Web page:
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Imports

Description: 

The exporting of goods and services is a significant driver of the U.S. economy. However, since the value of imports has exceeded exports for many years, the nation has a trade deficit. In states, exports also are an important economic driver, but international exports and exports to other states have a comparable impact on the state’s economy. Similarly, imports from other states or countries have a comparable impact on a state’s economy, causing money to leave the state. However, if a state has an international port, the portion of international imports and exports that pass through a state result in economic activity in the state.

Imports by state are limited to commodities, divided between manufactured goods and other goods, such as agricultural and mining commodities. Imports of services are not included in the state totals.

The import data by state are available only back to 2008. Substate data are not available. Though monthly data are available, calendar year totals are featured on Arizona Indicators. The data are adjusted for inflation. In order to compare Arizona to the nation, the value of imports as a percentage of gross domestic product (GDP) is calculated.

Data Source: 

U.S. Department of Commerce, Census Bureau: http://www.census.gov/foreign-trade/statistics/state/. Total imports are obtained from “Imports, State of Destination.” Commodity and country data are from “Imports and Exports.” These data are limited to the top 25 commodities and top 25 countries; complete data can be purchased from the Census Bureau. The commodities are categorized by the “Harmonized System,” not by the North American Industry Classification System.

The U. S. Department of Commerce’s Bureau of Economic Analysis produces gross domestic product by state http://www.bea.gov/regional/index.htm and the national GDP deflator http://www.bea.gov/national/index.htm#gdp. Click on the “Interactive Tables” link; the GDP deflator is in Table 1.1.9 (Section 1: Domestic Product and Income).

Data Quality Comments: 

The value of imports cannot always be assigned by state. If a shipment is destined for multiple states, all of the shipment is assigned to the state with the greatest value. If the destination is unknown, the value is assigned to the state of the ultimate consignee or the state where the entry is filed. Because of these limitations and certain limitations in the export data, a trade balance (exports less imports) by state should not be computed.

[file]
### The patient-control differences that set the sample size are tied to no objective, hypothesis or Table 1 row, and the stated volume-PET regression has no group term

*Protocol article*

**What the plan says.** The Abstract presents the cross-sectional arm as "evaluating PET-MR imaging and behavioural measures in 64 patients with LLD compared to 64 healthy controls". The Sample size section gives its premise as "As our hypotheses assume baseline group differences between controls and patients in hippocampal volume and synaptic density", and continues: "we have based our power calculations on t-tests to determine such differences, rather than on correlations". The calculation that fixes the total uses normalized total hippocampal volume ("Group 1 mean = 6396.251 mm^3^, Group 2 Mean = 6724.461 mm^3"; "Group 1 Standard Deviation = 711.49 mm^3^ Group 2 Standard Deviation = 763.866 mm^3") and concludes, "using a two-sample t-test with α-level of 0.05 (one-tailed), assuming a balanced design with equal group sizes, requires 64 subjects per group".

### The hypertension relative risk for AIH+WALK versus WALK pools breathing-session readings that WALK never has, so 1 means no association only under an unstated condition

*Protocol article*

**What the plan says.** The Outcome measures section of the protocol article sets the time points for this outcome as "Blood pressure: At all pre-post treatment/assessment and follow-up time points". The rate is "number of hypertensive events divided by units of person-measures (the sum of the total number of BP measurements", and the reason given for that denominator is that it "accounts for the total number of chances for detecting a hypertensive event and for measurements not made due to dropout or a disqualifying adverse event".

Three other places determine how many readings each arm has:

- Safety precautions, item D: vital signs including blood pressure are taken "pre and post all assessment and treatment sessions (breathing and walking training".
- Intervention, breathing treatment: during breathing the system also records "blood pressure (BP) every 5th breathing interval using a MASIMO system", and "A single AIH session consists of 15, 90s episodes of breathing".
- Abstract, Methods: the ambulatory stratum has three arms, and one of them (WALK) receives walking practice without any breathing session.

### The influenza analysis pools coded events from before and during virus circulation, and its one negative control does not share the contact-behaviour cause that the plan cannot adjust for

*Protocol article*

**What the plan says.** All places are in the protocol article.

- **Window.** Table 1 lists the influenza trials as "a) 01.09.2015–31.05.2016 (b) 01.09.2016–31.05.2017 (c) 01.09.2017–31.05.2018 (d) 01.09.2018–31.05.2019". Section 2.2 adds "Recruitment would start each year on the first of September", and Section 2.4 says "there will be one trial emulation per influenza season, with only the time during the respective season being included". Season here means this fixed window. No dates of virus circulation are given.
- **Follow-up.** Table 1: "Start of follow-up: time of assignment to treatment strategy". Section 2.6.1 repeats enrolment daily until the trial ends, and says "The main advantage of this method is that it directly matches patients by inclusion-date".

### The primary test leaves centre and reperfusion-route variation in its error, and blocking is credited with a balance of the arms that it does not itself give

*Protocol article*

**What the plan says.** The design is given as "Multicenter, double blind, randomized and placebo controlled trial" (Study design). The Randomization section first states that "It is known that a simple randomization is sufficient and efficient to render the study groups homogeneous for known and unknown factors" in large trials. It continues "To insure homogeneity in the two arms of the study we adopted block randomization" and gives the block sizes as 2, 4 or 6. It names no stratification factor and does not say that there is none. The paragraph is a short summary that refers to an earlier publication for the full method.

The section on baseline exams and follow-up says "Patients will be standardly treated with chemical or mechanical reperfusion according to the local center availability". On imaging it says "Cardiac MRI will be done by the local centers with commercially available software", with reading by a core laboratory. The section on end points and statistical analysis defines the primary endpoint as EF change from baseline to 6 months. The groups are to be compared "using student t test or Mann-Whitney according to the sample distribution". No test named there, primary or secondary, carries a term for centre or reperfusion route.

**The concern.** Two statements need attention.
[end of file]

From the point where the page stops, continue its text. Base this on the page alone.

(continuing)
iconImports to Arizona in Millions of Inflation-Adjusted (2011) Dollars

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Visualization Notes:

The inflation-adjusted dollar value of imports to Arizona dropped during 2009 but has increased in each year since then. Manufactured commodities dominate the imports.

iconImports as a Percentage of Gross Domestic Product

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Visualization Notes:

Though import data exist for 2012, the latest gross domestic product data are for 2011.

Imports to Arizona as a share of the state’s GDP dropped in 2009 but rose in 2010 and 2011 for both manufactured goods and other commodities. While the share of GDP in Arizona is less than half of the national average, one should not conclude that the state receives few imports. Instead, the Arizona figure likely is understated since shipments that are destined for multiple states are entirely assigned to the largest destination.

iconImports to Arizona from Major Sources in Millions of Inflation-Adjusted (2012) Dollars

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Visualization Notes:

Note: Countries Ranked by 2009-to-2011 Sum

More than one-third of the imports to Arizona in 2012 came from Mexico; half came from Mexico and China combined. In each of the last three years, the inflation-adjusted value of imports from Mexico, China, Canada, and Malaysia rose from the recessionary lows.

iconImports to Arizona of Major Commodities in Millions of Inflation-Adjusted (2011) Dollars

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Visualization Notes:

With commodity imports classified into a large number of categories, no single category accounts for a large share of the total. The values in some categories range widely from year to year. In 2012, the value of photosensitive semiconductors was the largest of any category, accounting for 4.6 percent of the total, followed by electronic processors and controllers, and tomatoes. Most of the top 25 import categories are manufactured goods related to electronics and aircraft or foodstuffs.

Data Source

U.S. Department of Commerce, Census Bureau: http://www.census.gov/foreign-trade/statistics/state/. Total imports are obtained from “Imports, State of Destination.” Commodity and country data are from “Imports and Exports.” These data are limited to the top 25 commodities and top 25 countries; complete data can be purchased from the Census Bureau. The commodities are categorized by the “Harmonized System,” not by the North American Industry Classification System.

The U. S. Department of Commerce’s Bureau of Economic Analysis produces gross domestic product by state http://www.bea.gov/regional/index.htm and the national GDP deflator http://www.bea.gov/national/index.htm#gdp. Click on the “Interactive Tables” link; the GDP deflator is in Table 1.1.9 (Section 1: Domestic Product and Income).